Destiny‘s newest DLC, House of Wolves, was released yesterday afternoon. It’s much more satisfying (read our own Zachariah Swope’s full review here) than The Dark Below. There’s more content, a more lucid story, a new game mode, new social hub, new bounties and factions, and a new “Ascend” feature that raises caps on weapons and armor from previous versions on the game (a godsend if you’re someone like me who trudged through something like the Thorn exotic weapon bounties only to have the weapon essentially nerfed by The Dark Below’s new attack cap). No new raid though. This might make some people angry. Not me. Because I hardly ever play raids. But I did get to play the new “Prison of Elders” arena mode, and it was awesome. And it also proves that matchmaking can be viable with Destiny’s higher-level activities. But before I explain this more, let’s have a little history lesson.
Here’s why I don’t play a lot of raids: I don’t have 5 friends with the same work/life schedule as me who also own Xbox Ones and also own Destiny (+ all the DLC) and also feel like playing the damn game at the same time as me even if all that other stuff lines up. This wouldn’t normally be a problem in—I don’t know–any other multiplayer game made since the days I was hard-wiring my and my friends’ 32k modems together to play Command and Conquer, but this is 2015. Online multiplayer and matchmaking algorithms have been a staple of multiplayer gaming ever since Blizzard invented Battle.net (1996). That’s two goddamn decades. And yet Destiny stubbornly refuses to add matchmaking features for the higher-level missions such as Raids and Nightfall activities. Missions that are nearly impossible to complete alone. Missions that, by definition, require a team to defeat. Oh… and good luck getting past level 28ish without playing any of those.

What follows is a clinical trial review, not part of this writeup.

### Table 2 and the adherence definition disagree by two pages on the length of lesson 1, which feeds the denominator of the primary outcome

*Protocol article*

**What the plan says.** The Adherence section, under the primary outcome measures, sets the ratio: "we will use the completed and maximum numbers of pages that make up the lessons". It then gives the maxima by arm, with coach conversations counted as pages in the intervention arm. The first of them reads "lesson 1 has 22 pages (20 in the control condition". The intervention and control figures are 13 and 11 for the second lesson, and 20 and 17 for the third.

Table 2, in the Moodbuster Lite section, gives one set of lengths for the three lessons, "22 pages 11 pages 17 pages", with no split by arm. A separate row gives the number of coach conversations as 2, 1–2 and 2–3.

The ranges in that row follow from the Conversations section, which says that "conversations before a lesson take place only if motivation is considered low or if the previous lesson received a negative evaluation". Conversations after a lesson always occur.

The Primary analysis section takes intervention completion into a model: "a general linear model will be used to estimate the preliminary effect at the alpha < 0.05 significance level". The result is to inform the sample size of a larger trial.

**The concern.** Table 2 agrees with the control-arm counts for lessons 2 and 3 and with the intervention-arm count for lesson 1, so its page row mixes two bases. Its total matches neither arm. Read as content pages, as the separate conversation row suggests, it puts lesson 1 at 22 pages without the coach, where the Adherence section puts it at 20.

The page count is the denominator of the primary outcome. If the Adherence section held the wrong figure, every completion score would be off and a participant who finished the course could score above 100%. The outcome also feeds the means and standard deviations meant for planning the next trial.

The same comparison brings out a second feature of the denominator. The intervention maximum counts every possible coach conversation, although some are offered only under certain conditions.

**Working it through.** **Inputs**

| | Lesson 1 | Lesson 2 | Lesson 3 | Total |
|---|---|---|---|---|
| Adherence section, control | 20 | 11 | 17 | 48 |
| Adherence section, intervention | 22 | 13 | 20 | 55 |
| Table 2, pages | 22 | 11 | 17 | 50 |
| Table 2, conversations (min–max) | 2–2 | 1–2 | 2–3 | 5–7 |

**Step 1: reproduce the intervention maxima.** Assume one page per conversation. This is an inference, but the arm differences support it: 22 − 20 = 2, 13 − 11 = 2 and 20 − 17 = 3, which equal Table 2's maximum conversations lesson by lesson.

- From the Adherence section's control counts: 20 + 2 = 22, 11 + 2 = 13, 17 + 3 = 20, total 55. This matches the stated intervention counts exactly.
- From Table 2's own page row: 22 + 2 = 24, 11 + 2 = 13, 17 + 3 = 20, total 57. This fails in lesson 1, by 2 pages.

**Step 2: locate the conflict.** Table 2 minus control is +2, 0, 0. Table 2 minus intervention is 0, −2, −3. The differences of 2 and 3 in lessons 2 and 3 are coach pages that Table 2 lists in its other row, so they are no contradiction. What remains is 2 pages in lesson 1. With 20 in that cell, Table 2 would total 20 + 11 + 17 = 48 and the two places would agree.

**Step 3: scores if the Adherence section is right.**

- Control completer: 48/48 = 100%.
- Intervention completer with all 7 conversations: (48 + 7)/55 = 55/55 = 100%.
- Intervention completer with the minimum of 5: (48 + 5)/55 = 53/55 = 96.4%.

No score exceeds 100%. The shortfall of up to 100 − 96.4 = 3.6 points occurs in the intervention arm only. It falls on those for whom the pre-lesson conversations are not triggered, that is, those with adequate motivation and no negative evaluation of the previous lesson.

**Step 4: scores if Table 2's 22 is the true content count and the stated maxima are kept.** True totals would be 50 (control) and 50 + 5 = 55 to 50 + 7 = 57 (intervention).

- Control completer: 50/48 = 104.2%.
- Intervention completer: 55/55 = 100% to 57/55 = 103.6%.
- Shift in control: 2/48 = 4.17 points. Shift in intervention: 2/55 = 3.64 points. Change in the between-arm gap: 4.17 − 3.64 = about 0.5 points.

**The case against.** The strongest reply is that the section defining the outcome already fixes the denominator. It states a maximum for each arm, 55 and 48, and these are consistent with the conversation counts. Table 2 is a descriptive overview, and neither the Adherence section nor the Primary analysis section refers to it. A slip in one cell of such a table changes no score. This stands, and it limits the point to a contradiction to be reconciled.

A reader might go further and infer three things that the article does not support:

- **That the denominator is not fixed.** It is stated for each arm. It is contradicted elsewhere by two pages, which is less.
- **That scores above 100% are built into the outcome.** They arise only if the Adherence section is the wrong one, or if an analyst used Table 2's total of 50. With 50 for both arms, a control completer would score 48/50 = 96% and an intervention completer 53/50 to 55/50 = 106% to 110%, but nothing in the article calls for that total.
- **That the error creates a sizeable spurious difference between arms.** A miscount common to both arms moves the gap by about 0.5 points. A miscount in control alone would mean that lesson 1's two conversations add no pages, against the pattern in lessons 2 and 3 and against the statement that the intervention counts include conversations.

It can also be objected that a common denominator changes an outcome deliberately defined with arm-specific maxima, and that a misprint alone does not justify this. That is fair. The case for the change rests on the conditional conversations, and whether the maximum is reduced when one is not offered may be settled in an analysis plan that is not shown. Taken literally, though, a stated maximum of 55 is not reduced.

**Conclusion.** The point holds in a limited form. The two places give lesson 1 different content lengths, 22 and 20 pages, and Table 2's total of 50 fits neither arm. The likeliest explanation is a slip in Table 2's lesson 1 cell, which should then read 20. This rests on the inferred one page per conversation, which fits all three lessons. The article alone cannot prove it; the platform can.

I am not the only one who thinks this. To be fair, Destiny’s creators are not quite plugging their ears and singing, “la-la-la”–they addressed the issue to a certain extent; (briefly) adding matchmaking to the Weekly Heroics (a step down from Nightfall and Raid activities) and having “conversations” about adding matchmaking to every aspect of the game.
The reason given by developer Bungie and their apologists is always something along the lines of, “Those missions are too difficult for the masses. They require planning, strategy, and teamwork.” Obviously Bungie’s original plan was to have raids run by 6 members of a friend group (which, as I said before, is totally unrealistic) or maybe they saw Clans forming similar to World of Warcraft that would plan their own raids (which hasn’t happened yet, to my knowledge). What’s happening instead is that 3rd party LFG (Looking For Group) apps and sites have popped up to fill in the gap. This–you may realize if you have half a brain–results in strangers who have never met nor played before playing raids; which you may recognize as the exact thing Bungie wanted to avoid. And you know what? People compete in those raids all the time and have fun! It’s the only way I’ve ever been able to do raids. So right there goes Bungie’s initial argument.